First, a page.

On the other hand, “incredibly productive” would not be a very apt description for the 2012 Royals’ outfield. As a unit, they have posted a better wRC+ than only five other teams — the Pirates, Cubs, Nationals, Indians and Astros. This stands in sharp contrast to last season, when the unit’s 122 wRC+ was fourth-best in baseball. Center field has particularly been problematic. With Lorenzo Cain being out since the season’s fifth game, Jarrod Dyson has been the primary center fielder. He has started 40 of the past 45 games in center with lackluster results. Among the 33 center fielders who have logged at least 150 plate appearances this season, the only player who has been less valuable than Dyson is Marlon Byrd, and he is currently on the waiver wire. Part of that is Dyson’s lackluster UZR, but he hasn’t exactly been on fire at the plate either. He is hitting better in June than he did in May, but that’s mainly because it’s tough to sink lower than a .293 wOBA and still receive regular playing time (though Dee Gordon is doing his best to challenge that notion). For the season, Dyson has posted just a .290 wOBA, which ranks just 26th among center fielders.
All of that is a long way of saying that Myers can help the Royals right now. The final impediment to a call-up would be to make sure he doesn’t achieve Super-Two status, but if MLB Trade Rumors is correct in their determination that we have passed the Super-Two danger zone, then the time to call up Myers is now. While only seven teams have a worse overall run differential than the Royals, the mediocre flea market that is the AL Central has provided them an opportunity to remain in the race. It’s a seemingly remote chance at the moment — Cool Standings has their playoff odds at just 9.6 percent today — but that will change quickly if the team stays hot. And the best way for them to stay hot is to get more offense. The Royals have scored five or more runs in only 21 games this season — only the Cubs have done so less frequently. Of the five games that they won last week, four were one-run victories and one was a two-run victory. They only scored five runs in one of the games, and they needed 15 innings to do that.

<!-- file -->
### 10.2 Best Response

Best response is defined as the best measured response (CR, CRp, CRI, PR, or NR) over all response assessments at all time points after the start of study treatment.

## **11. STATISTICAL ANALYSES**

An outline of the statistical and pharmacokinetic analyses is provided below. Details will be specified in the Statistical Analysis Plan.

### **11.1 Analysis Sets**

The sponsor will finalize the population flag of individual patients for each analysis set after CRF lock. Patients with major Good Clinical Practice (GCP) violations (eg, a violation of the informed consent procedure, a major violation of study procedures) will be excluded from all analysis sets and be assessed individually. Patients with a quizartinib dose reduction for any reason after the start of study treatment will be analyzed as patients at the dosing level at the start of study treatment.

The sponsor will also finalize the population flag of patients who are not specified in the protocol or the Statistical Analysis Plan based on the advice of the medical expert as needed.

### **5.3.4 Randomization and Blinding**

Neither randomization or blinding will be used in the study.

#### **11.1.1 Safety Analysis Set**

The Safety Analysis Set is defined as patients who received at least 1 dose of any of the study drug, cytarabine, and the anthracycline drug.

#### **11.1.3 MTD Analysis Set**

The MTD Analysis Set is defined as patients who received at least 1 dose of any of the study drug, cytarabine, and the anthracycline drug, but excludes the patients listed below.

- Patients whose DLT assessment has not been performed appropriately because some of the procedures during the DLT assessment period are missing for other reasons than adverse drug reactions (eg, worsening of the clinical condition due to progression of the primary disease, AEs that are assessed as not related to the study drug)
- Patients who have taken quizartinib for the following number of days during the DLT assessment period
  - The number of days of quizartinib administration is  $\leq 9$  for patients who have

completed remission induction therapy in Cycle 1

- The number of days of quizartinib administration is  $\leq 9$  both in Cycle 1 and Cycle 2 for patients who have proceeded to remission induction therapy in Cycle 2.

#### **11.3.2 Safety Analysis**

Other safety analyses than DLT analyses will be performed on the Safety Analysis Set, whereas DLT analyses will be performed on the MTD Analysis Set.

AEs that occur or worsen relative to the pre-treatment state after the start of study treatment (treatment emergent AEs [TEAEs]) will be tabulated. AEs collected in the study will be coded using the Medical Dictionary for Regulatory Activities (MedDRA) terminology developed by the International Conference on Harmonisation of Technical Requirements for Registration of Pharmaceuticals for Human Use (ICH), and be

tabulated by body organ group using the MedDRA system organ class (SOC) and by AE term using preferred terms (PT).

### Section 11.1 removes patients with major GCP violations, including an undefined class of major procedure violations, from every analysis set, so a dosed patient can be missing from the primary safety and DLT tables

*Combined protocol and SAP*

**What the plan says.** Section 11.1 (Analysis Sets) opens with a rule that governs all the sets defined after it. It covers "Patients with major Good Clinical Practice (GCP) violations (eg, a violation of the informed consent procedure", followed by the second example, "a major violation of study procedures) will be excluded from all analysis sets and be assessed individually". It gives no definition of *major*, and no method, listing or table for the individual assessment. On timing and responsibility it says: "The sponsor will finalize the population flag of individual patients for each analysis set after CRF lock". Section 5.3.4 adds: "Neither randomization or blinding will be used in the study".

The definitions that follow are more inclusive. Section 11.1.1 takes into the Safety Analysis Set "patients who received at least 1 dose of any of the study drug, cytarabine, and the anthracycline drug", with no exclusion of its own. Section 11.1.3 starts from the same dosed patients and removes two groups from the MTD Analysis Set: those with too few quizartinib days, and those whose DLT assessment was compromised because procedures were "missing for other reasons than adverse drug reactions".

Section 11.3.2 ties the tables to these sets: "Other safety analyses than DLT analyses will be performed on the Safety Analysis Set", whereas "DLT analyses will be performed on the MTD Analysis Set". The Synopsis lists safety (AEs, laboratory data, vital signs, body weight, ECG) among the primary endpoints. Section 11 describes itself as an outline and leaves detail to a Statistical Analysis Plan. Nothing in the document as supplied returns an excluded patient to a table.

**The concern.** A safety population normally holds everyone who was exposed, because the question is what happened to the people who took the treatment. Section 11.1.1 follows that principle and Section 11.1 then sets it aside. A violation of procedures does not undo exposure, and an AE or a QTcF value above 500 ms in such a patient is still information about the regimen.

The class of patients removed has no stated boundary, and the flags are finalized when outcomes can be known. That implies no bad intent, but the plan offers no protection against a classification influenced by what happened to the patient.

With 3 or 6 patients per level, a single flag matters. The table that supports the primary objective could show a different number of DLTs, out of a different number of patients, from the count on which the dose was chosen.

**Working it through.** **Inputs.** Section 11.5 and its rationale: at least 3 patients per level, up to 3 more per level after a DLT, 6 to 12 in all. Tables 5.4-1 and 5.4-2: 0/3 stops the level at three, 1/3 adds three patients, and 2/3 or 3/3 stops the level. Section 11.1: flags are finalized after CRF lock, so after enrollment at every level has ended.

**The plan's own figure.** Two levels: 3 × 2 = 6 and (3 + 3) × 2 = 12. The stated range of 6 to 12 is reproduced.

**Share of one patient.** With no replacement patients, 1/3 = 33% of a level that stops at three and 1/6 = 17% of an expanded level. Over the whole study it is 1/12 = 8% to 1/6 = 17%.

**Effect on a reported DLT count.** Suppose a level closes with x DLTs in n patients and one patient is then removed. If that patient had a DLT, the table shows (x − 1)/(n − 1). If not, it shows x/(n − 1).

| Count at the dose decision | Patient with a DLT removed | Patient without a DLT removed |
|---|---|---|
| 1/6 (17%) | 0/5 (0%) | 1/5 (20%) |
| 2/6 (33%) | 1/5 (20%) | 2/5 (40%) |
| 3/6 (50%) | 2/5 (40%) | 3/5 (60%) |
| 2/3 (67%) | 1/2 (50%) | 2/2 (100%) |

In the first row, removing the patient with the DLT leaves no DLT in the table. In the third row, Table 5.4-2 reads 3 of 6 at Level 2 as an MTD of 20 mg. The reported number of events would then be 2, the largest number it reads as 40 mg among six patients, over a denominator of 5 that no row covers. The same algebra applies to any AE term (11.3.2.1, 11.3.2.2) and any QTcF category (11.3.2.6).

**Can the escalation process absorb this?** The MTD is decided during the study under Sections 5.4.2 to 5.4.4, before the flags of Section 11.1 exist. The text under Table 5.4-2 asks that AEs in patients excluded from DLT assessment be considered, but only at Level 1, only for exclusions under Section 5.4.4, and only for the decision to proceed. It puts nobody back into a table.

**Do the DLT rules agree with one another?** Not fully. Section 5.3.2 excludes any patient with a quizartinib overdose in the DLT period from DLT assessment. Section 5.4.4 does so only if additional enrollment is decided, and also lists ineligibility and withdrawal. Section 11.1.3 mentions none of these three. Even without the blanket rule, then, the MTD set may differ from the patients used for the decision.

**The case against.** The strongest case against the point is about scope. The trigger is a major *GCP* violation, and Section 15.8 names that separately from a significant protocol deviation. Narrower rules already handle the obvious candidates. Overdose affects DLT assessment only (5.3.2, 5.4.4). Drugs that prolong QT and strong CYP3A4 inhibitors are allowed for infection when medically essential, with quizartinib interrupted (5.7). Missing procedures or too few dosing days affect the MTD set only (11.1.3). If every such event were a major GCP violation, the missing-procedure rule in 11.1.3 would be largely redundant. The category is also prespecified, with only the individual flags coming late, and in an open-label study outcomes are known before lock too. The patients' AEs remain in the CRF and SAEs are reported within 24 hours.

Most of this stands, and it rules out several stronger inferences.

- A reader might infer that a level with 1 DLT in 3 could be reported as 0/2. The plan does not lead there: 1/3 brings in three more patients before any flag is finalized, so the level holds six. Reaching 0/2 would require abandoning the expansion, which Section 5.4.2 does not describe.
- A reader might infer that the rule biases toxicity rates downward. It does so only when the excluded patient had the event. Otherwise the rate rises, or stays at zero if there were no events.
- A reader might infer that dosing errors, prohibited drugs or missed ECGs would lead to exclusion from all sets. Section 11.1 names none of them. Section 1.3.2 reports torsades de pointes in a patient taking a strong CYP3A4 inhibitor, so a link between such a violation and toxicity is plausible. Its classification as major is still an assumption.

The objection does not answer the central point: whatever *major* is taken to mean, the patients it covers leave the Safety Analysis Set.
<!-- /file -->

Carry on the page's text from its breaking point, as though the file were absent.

Since they are still under .500 and are still best positioned for a run in 2013 or 2014, it doesn’t make a lot of sense for the Royals to look externally for additional offense, but with Myers in the fold, they don’t need to. And with Dyson providing neither average offensive nor defensive value in center, Myers won’t need to produce superstar numbers to be of value to KC. But superstar numbers are what Myers will eventually put up, and even if he doesn’t help jumpstart a pennant charge this season, the additional time in the Majors this year will give both him and the Royals a leg up on next season, as they will be able to discern whether or not he can handle center. If he can, Lorenzo Cain becomes expendable. If he can’t, then Jeff Francoeur will become even more expendable than he already is. Given how well he has played, how poorly Dyson has played, and with Super-Two status no longer an issue, there is no downside to promoting Myers.